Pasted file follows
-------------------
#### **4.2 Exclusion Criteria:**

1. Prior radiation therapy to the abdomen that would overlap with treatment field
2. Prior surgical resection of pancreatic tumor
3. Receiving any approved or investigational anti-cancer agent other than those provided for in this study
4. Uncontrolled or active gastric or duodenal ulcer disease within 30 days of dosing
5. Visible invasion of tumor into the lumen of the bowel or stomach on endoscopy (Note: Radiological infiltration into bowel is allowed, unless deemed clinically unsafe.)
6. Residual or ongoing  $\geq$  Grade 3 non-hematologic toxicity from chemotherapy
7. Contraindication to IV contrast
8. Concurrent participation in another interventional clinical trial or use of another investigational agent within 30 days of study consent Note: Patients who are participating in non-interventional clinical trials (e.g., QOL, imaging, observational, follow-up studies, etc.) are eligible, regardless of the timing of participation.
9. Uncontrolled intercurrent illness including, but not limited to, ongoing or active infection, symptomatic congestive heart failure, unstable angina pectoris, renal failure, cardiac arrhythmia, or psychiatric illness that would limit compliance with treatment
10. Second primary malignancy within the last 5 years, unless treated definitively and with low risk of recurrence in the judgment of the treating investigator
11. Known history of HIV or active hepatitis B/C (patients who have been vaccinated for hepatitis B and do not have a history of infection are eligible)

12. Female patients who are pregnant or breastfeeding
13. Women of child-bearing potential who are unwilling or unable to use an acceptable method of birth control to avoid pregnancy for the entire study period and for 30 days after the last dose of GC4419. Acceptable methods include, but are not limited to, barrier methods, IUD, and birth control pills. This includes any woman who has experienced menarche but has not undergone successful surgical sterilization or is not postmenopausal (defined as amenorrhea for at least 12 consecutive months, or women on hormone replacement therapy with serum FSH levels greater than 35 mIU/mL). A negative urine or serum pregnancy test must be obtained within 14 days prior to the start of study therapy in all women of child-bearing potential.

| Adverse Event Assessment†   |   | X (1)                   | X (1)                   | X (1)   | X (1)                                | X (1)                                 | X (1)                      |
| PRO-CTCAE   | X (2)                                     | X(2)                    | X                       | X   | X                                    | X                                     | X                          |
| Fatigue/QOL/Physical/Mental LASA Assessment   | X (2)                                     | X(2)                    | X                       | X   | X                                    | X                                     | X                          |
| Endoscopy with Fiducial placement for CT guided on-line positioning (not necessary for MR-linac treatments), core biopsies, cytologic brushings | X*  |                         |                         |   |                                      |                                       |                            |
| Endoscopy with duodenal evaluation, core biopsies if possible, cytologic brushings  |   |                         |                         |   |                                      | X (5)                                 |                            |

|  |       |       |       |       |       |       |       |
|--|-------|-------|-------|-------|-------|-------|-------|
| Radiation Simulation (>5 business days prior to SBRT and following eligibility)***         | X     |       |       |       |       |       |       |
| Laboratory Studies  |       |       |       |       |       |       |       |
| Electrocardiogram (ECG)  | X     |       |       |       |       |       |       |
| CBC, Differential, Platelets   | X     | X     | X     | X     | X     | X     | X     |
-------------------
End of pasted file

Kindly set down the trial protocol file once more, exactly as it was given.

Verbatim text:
#### **4.2 Exclusion Criteria:**

1. Prior radiation therapy to the abdomen that would overlap with treatment field
2. Prior surgical resection of pancreatic tumor
3. Receiving any approved or investigational anti-cancer agent other than those provided for in this study
4. Uncontrolled or active gastric or duodenal ulcer disease within 30 days of dosing
5. Visible invasion of tumor into the lumen of the bowel or stomach on endoscopy (Note: Radiological infiltration into bowel is allowed, unless deemed clinically unsafe.)
6. Residual or ongoing  $\geq$  Grade 3 non-hematologic toxicity from chemotherapy
7. Contraindication to IV contrast
8. Concurrent participation in another interventional clinical trial or use of another investigational agent within 30 days of study consent Note: Patients who are participating in non-interventional clinical trials (e.g., QOL, imaging, observational, follow-up studies, etc.) are eligible, regardless of the timing of participation.
9. Uncontrolled intercurrent illness including, but not limited to, ongoing or active infection, symptomatic congestive heart failure, unstable angina pectoris, renal failure, cardiac arrhythmia, or psychiatric illness that would limit compliance with treatment
10. Second primary malignancy within the last 5 years, unless treated definitively and with low risk of recurrence in the judgment of the treating investigator
11. Known history of HIV or active hepatitis B/C (patients who have been vaccinated for hepatitis B and do not have a history of infection are eligible)

12. Female patients who are pregnant or breastfeeding
13. Women of child-bearing potential who are unwilling or unable to use an acceptable method of birth control to avoid pregnancy for the entire study period and for 30 days after the last dose of GC4419. Acceptable methods include, but are not limited to, barrier methods, IUD, and birth control pills. This includes any woman who has experienced menarche but has not undergone successful surgical sterilization or is not postmenopausal (defined as amenorrhea for at least 12 consecutive months, or women on hormone replacement therapy with serum FSH levels greater than 35 mIU/mL). A negative urine or serum pregnancy test must be obtained within 14 days prior to the start of study therapy in all women of child-bearing potential.

| Adverse Event Assessment†   |   | X (1)                   | X (1)                   | X (1)   | X (1)                                | X (1)                                 | X (1)                      |
| PRO-CTCAE   | X (2)                                     | X(2)                    | X                       | X   | X                                    | X                                     | X                          |
| Fatigue/QOL/Physical/Mental LASA Assessment   | X (2)                                     | X(2)                    | X                       | X   | X                                    | X                                     | X                          |
| Endoscopy with Fiducial placement for CT guided on-line positioning (not necessary for MR-linac treatments), core biopsies, cytologic brushings | X*  |                         |                         |   |                                      |                                       |                            |
| Endoscopy with duodenal evaluation, core biopsies if possible, cytologic brushings  |   |                         |                         |   |                                      | X (5)                                 |                            |

|  |       |       |       |       |       |       |       |
|--|-------|-------|-------|-------|-------|-------|-------|
| Radiation Simulation (>5 business days prior to SBRT and following eligibility)***         | X     |       |       |       |       |       |       |
| Laboratory Studies  |       |       |       |       |       |       |       |
| Electrocardiogram (ECG)  | X     |       |       |       |       |       |       |
| CBC, Differential, Platelets   | X     | X     | X     | X     | X     | X     | X     |